When you come to drop off your donation and peruse the selection, don’t forget to pick up our 2014-15 Long Branch Book Club Reading List – there’s something on the list for everyone! Our first Book Club meeting is November 4th @ 7 pm, and we will be discussing The Help by Kathryn Stockett. Please feel free to bring a snack or your dinner to the meeting!
Katie Williams, Long Branch Plantation Intern
2014 – 2015 Reading List
Nov. 4, 2014
The Help (2009)
by Kathryn Stockett
Dec. 2, 2014
A Christmas Carol (1843)
by Charles Dickens
Jan. 6, 2015
The Shadow of the Wind (2001)
by Carlos Ruiz Zafón
Feb. 3, 2015
The Professor and the Madman (1998)
by Simon Winchester
March 3, 2015
Brave New World (1932)
by Aldous Huxley
April 7, 2015
Wind Done Gone (2001)
by Alice Randall
May 5, 2015
The Secret Life of Bees (2002)
by Sue Monk Kidd
June 2, 2015
July 7, 2015
Pride and Prejudice (1813)
by Jane Austen
Aug. 4, 2015
by Valerie Martin
Sept. 1, 2015
A Voyage Long and Strange (2008)
by Tony Horwitz
Oct. 6, 2015
The Big Book of Virginia Ghost Stories (2010)
by L.B. Taylor, Jr.
Nov. 3, 2015
The Adventures of Huckleberry Finn (1885)
by Mark Twain
Dec. 1, 2015
Cold Mountain (1997)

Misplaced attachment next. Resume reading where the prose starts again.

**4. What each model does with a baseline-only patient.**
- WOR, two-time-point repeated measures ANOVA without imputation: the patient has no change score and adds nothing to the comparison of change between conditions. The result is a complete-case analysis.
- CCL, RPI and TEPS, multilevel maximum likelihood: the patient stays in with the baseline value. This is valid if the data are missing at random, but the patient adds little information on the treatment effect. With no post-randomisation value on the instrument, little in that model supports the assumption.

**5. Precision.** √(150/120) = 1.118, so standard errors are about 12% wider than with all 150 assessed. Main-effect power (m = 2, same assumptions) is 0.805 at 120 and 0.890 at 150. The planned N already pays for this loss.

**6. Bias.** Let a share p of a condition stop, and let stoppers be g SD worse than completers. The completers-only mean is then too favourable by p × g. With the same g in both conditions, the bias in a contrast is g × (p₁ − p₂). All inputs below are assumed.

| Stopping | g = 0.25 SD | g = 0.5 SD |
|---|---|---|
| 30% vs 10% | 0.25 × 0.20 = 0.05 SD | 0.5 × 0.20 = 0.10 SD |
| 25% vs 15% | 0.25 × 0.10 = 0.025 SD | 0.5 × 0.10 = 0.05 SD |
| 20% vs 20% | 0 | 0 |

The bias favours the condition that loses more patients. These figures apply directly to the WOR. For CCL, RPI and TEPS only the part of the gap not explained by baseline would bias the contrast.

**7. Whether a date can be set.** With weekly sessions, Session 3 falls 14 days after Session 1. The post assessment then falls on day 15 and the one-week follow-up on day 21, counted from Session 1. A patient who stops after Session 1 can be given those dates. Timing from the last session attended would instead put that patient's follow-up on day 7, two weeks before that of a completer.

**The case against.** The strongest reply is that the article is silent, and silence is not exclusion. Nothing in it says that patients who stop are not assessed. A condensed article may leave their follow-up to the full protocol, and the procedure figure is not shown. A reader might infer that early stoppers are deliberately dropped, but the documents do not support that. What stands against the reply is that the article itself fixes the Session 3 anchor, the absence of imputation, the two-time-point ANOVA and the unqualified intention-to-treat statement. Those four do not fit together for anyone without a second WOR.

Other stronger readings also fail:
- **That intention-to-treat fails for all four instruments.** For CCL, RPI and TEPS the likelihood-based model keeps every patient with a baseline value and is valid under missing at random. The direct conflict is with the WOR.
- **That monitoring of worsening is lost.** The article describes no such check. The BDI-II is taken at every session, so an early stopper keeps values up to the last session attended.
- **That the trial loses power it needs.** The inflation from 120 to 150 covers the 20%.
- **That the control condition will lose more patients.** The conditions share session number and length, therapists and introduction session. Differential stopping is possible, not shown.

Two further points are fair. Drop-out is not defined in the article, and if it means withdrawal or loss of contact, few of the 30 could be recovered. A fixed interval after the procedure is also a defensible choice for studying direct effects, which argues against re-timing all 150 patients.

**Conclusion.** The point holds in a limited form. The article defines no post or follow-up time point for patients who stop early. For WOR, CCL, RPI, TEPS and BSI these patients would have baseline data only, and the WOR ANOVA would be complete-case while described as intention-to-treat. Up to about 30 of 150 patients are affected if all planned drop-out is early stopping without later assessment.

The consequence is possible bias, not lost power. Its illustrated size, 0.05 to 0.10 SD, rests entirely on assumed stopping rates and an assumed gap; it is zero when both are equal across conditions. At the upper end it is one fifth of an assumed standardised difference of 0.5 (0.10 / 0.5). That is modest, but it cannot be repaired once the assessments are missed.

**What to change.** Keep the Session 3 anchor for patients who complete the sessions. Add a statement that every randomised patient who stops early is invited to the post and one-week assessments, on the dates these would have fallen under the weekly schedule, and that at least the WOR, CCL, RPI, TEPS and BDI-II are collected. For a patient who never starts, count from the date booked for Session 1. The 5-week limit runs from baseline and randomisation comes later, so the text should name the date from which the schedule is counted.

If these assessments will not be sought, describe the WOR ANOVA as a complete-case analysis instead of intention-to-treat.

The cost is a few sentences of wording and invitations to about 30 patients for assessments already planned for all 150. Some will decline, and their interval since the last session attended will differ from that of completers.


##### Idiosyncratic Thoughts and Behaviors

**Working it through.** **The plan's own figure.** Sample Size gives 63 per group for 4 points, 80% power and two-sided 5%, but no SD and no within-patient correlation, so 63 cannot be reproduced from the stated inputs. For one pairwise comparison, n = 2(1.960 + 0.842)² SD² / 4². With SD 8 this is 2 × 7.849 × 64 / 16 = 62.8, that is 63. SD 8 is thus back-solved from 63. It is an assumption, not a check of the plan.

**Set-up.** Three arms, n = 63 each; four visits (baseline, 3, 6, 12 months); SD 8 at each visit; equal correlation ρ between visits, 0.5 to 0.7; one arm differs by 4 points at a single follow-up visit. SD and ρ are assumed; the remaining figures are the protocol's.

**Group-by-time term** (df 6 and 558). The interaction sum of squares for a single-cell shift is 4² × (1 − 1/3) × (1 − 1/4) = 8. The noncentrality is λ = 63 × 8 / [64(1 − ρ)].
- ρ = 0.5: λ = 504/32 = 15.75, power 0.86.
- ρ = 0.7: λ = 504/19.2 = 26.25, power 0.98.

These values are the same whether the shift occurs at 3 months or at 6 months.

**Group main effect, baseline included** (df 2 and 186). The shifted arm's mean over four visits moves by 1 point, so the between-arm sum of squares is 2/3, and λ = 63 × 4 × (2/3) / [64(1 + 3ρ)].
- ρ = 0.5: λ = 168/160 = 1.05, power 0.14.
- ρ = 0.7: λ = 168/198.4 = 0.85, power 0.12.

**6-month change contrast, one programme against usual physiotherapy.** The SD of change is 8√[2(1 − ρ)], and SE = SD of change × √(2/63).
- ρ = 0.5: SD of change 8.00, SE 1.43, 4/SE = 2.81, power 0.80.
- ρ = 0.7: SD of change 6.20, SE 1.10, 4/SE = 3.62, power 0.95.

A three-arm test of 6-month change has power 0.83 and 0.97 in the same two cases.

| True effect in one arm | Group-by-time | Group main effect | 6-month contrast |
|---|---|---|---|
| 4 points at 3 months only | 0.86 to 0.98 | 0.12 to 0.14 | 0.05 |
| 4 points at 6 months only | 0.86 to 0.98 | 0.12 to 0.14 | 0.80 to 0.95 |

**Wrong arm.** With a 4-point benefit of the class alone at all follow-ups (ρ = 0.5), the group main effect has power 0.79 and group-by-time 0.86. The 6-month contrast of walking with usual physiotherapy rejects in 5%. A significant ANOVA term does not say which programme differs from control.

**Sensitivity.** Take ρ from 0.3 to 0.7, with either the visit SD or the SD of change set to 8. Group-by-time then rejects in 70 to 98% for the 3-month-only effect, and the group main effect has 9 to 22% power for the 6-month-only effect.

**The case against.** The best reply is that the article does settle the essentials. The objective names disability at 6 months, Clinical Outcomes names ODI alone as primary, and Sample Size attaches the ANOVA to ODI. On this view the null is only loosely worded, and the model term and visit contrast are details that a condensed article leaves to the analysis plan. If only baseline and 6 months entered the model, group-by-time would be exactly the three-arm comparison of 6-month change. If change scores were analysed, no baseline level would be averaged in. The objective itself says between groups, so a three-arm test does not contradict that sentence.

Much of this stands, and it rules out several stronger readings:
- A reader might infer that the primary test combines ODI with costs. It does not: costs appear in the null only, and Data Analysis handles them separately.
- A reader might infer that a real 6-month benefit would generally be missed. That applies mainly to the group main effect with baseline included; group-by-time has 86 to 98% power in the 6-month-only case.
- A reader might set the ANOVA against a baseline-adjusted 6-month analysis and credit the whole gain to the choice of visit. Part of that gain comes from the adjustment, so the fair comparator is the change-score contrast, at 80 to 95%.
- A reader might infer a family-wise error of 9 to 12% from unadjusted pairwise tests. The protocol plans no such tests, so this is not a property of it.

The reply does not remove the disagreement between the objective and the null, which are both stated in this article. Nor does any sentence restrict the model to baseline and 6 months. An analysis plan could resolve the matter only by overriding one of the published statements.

by Charles Frazier
Beginning today through October 31st Long Branch will host an exhibition of fine art paintings by local artist Leanne Fink. Fink was granted the “Staff Choice” award in Long Branch’s first annual Viewer’s Choice Art Competition last October. To honor this distinction, her collection will be displayed as part of the home for the coming months.
The collection, entitled “Pets, People, Places,” showcases familiar images— pets, family members, & outdoor views— enlivened by Fink’s application of color and shadow. Each painting elicits a simultaneous feeling of comfort at the subject and awe at the presentation.
Among the collection is Fink’s stunning portrayal of the home at Long Branch itself. The striking first view of the home as one approaches from the south is captured in the painting that the artist has generously donated to the museum. We are delighted to share Fink’s work with our patrons for the coming months and honored to preserve the painting of Long Branch in our own permanent collection.
The exhibit will open on August 30th in the Hunt Room. Admission to the exhibit is included in the general admission ticket.
For more information about the exhibit and Leanne Fink, please click here.
– Katie Williams, Long Branch Plantation Intern